I’m following up today with art from each book — Rachel Himes’ Princess and the Peas (Charlesbridge, April 2017); Matthew Clark Smith’s Lighter than Air: Sophie Blanchard, the First Woman Pilot, illustrated by Matt Tavares (Candlewick, March 2017); Raphaële Frier’s Malala: Activist for Girls’ Education (Charlesbridge, February 2017), illustrated by Aurélia Fronty and first published in France in 2015; and Victoria Turnbull’s Pandora (Clarion, April 2017).

And while we’re on the subject of Victoria Turnbull, I’ve got some spreads from her Kings of the Castle, coming later this month from Candlewick. Because, why not?

Enjoy!

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Clapping, Jumping,
Singing, and Shouting Before Breakfast

h1 April 3rd, 2017    by jules



 

If you get a chance to interview the legendary Patricia McKissack, you definitely say yes. I got to chat with her for Tennessee’s wonderful Chapter 16. You can click on the image above to head to the interview and read her words of wisdom.

7-Imp’s 7 Kicks #528: Featuring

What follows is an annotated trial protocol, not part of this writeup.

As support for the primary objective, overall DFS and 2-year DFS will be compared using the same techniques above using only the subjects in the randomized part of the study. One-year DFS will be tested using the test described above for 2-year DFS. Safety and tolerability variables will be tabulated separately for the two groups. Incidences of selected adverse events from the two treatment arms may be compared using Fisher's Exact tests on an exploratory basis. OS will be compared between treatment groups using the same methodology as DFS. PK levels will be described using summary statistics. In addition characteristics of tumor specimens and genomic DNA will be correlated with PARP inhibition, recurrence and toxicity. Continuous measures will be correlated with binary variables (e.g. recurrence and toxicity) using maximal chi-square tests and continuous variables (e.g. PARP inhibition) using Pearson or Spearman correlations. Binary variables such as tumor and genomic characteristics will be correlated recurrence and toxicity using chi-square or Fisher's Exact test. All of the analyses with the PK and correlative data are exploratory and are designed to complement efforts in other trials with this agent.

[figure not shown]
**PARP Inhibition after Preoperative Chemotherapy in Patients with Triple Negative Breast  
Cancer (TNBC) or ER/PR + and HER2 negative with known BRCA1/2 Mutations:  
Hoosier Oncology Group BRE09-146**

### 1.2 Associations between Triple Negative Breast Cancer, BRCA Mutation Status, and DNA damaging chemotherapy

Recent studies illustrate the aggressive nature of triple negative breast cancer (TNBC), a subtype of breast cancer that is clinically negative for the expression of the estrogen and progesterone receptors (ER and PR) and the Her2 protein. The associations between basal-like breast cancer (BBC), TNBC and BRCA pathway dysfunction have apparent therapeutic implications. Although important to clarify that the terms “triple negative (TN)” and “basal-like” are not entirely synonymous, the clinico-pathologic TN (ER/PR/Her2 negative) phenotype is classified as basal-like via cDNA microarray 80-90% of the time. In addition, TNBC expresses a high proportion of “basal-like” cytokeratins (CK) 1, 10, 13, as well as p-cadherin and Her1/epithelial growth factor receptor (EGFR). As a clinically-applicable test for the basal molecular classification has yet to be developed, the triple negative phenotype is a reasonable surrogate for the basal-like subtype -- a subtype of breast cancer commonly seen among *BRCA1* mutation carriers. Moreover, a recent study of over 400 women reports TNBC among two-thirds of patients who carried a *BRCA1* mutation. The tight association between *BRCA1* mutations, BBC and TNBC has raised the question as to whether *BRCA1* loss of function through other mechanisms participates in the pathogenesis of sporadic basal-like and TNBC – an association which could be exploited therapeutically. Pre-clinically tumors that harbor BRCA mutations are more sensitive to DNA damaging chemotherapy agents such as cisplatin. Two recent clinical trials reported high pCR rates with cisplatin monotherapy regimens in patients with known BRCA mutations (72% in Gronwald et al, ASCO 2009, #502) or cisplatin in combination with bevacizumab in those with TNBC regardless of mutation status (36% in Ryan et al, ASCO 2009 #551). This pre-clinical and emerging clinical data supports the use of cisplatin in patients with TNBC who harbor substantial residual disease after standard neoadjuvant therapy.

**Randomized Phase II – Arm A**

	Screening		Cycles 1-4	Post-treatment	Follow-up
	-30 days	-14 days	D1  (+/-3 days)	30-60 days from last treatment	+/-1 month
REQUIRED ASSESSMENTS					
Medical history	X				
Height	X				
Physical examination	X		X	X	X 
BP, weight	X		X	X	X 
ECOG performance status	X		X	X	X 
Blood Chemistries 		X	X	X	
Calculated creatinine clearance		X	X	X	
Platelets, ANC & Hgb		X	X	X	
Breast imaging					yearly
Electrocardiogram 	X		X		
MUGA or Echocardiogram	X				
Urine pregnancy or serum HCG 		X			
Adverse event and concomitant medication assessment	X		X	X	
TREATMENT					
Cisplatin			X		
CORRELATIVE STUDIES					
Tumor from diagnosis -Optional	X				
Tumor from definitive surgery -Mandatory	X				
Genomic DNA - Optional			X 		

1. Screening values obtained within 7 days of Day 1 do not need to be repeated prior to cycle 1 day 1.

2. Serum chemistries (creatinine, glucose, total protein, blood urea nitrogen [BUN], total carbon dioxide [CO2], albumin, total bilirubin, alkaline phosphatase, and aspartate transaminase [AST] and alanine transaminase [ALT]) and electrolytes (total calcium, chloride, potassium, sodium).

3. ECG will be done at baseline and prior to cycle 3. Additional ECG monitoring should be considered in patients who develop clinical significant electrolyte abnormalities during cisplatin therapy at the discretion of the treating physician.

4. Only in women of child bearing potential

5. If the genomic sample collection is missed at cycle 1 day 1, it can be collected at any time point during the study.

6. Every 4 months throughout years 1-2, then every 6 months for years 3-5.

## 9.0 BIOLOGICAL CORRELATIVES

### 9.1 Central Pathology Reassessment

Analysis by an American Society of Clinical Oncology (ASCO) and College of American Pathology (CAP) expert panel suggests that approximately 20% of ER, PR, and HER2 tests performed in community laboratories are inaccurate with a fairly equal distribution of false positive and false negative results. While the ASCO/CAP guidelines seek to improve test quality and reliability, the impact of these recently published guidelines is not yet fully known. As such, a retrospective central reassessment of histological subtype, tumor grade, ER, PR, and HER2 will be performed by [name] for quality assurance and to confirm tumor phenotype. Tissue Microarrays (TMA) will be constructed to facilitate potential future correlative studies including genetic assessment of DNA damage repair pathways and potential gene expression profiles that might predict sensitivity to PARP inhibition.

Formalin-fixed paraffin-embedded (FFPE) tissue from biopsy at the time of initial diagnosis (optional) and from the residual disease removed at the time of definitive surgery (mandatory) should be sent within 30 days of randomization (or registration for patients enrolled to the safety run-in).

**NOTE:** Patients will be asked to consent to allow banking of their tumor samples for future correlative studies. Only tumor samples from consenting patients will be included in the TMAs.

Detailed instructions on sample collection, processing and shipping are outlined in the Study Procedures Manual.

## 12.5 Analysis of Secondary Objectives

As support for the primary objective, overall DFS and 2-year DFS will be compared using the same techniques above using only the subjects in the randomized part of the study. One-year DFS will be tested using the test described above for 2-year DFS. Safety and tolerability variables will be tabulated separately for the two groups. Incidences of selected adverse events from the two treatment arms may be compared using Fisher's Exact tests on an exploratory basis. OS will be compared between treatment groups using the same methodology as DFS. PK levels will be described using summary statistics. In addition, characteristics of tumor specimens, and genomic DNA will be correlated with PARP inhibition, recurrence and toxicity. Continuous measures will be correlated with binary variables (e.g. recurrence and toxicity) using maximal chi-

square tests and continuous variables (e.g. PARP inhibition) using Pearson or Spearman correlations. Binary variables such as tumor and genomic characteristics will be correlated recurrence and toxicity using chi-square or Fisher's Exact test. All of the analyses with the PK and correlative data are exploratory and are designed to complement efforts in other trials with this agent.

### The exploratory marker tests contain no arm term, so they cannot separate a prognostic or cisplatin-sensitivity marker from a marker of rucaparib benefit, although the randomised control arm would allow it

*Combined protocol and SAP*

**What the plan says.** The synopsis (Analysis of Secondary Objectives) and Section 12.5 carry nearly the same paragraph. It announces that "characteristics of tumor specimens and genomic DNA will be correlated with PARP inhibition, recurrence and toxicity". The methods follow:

Up-and-Coming Illustrator Madeline Zuluaga

h1 April 2nd, 2017    by jules



 
Today, because it’s the first Sunday of the month (happy April!), I’ve got a student illustrator here at 7-Imp. Her name is Madeline Zuluaga, and she shares both art and words this morning.

Madeline sent me some specific images for this post, but I also got her permission to share some other pieces of artwork from her website — in order to see more of her range. She let me pick what I want for those images, and I thank her.

Let’s get right to it so that we can hear more from her and see some more art. If you want to see even more from Madeline, her Tumblr is here, and you can see more art here on Instagram.

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What I’m Doing at Kirkus Today

h1 March 31st, 2017    by jules


Over at Kirkus today, I’ve got some new easy readers on the mind. (One is pictured above.)

That is here.

Until Sunday …